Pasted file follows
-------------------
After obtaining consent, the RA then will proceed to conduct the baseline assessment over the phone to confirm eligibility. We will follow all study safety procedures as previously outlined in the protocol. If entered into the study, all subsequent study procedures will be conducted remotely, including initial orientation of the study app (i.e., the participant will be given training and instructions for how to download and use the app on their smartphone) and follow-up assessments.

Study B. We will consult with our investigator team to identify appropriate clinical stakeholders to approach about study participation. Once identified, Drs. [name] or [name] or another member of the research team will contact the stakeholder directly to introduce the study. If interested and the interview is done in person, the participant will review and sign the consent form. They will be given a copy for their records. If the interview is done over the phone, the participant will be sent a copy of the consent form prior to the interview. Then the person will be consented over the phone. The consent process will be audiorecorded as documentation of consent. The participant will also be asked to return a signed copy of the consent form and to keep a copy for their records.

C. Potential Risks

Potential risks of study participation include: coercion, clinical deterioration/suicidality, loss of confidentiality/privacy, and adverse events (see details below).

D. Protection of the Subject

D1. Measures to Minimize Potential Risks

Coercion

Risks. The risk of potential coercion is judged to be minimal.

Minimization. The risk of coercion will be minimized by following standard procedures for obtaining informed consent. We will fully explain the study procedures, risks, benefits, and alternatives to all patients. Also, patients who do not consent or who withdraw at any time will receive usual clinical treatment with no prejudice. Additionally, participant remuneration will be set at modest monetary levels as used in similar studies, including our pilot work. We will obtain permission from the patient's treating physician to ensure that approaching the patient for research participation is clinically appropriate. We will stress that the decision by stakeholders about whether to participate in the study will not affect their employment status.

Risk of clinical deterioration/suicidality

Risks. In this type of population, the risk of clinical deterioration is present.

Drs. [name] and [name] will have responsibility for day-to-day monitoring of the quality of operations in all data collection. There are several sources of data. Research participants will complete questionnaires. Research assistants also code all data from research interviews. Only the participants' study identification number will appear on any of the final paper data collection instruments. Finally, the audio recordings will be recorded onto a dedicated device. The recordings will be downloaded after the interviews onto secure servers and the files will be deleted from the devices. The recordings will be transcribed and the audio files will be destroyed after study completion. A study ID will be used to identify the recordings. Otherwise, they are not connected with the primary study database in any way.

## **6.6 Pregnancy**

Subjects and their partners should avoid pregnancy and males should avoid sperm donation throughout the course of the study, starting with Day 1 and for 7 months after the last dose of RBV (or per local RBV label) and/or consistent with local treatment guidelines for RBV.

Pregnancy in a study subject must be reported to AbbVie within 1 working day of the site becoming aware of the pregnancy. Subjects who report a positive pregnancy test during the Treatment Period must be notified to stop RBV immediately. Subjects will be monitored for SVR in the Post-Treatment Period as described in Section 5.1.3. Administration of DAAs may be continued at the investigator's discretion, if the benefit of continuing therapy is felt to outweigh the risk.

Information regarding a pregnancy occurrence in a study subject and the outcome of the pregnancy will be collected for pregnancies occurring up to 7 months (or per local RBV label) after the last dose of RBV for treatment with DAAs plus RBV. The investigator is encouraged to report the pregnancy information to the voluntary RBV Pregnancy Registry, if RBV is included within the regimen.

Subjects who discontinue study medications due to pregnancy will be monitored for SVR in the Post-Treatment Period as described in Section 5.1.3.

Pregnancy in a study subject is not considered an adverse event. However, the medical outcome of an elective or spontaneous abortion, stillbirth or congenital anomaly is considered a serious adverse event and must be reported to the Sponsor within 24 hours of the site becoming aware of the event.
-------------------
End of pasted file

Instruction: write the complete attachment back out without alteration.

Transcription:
After obtaining consent, the RA then will proceed to conduct the baseline assessment over the phone to confirm eligibility. We will follow all study safety procedures as previously outlined in the protocol. If entered into the study, all subsequent study procedures will be conducted remotely, including initial orientation of the study app (i.e., the participant will be given training and instructions for how to download and use the app on their smartphone) and follow-up assessments.

Study B. We will consult with our investigator team to identify appropriate clinical stakeholders to approach about study participation. Once identified, Drs. [name] or [name] or another member of the research team will contact the stakeholder directly to introduce the study. If interested and the interview is done in person, the participant will review and sign the consent form. They will be given a copy for their records. If the interview is done over the phone, the participant will be sent a copy of the consent form prior to the interview. Then the person will be consented over the phone. The consent process will be audiorecorded as documentation of consent. The participant will also be asked to return a signed copy of the consent form and to keep a copy for their records.

C. Potential Risks

Potential risks of study participation include: coercion, clinical deterioration/suicidality, loss of confidentiality/privacy, and adverse events (see details below).

D. Protection of the Subject

D1. Measures to Minimize Potential Risks

Coercion

Risks. The risk of potential coercion is judged to be minimal.

Minimization. The risk of coercion will be minimized by following standard procedures for obtaining informed consent. We will fully explain the study procedures, risks, benefits, and alternatives to all patients. Also, patients who do not consent or who withdraw at any time will receive usual clinical treatment with no prejudice. Additionally, participant remuneration will be set at modest monetary levels as used in similar studies, including our pilot work. We will obtain permission from the patient's treating physician to ensure that approaching the patient for research participation is clinically appropriate. We will stress that the decision by stakeholders about whether to participate in the study will not affect their employment status.

Risk of clinical deterioration/suicidality

Risks. In this type of population, the risk of clinical deterioration is present.

Drs. [name] and [name] will have responsibility for day-to-day monitoring of the quality of operations in all data collection. There are several sources of data. Research participants will complete questionnaires. Research assistants also code all data from research interviews. Only the participants' study identification number will appear on any of the final paper data collection instruments. Finally, the audio recordings will be recorded onto a dedicated device. The recordings will be downloaded after the interviews onto secure servers and the files will be deleted from the devices. The recordings will be transcribed and the audio files will be destroyed after study completion. A study ID will be used to identify the recordings. Otherwise, they are not connected with the primary study database in any way.

## **6.6 Pregnancy**

Subjects and their partners should avoid pregnancy and males should avoid sperm donation throughout the course of the study, starting with Day 1 and for 7 months after the last dose of RBV (or per local RBV label) and/or consistent with local treatment guidelines for RBV.

Pregnancy in a study subject must be reported to AbbVie within 1 working day of the site becoming aware of the pregnancy. Subjects who report a positive pregnancy test during the Treatment Period must be notified to stop RBV immediately. Subjects will be monitored for SVR in the Post-Treatment Period as described in Section 5.1.3. Administration of DAAs may be continued at the investigator's discretion, if the benefit of continuing therapy is felt to outweigh the risk.

Information regarding a pregnancy occurrence in a study subject and the outcome of the pregnancy will be collected for pregnancies occurring up to 7 months (or per local RBV label) after the last dose of RBV for treatment with DAAs plus RBV. The investigator is encouraged to report the pregnancy information to the voluntary RBV Pregnancy Registry, if RBV is included within the regimen.

Subjects who discontinue study medications due to pregnancy will be monitored for SVR in the Post-Treatment Period as described in Section 5.1.3.

Pregnancy in a study subject is not considered an adverse event. However, the medical outcome of an elective or spontaneous abortion, stillbirth or congenital anomaly is considered a serious adverse event and must be reported to the Sponsor within 24 hours of the site becoming aware of the event.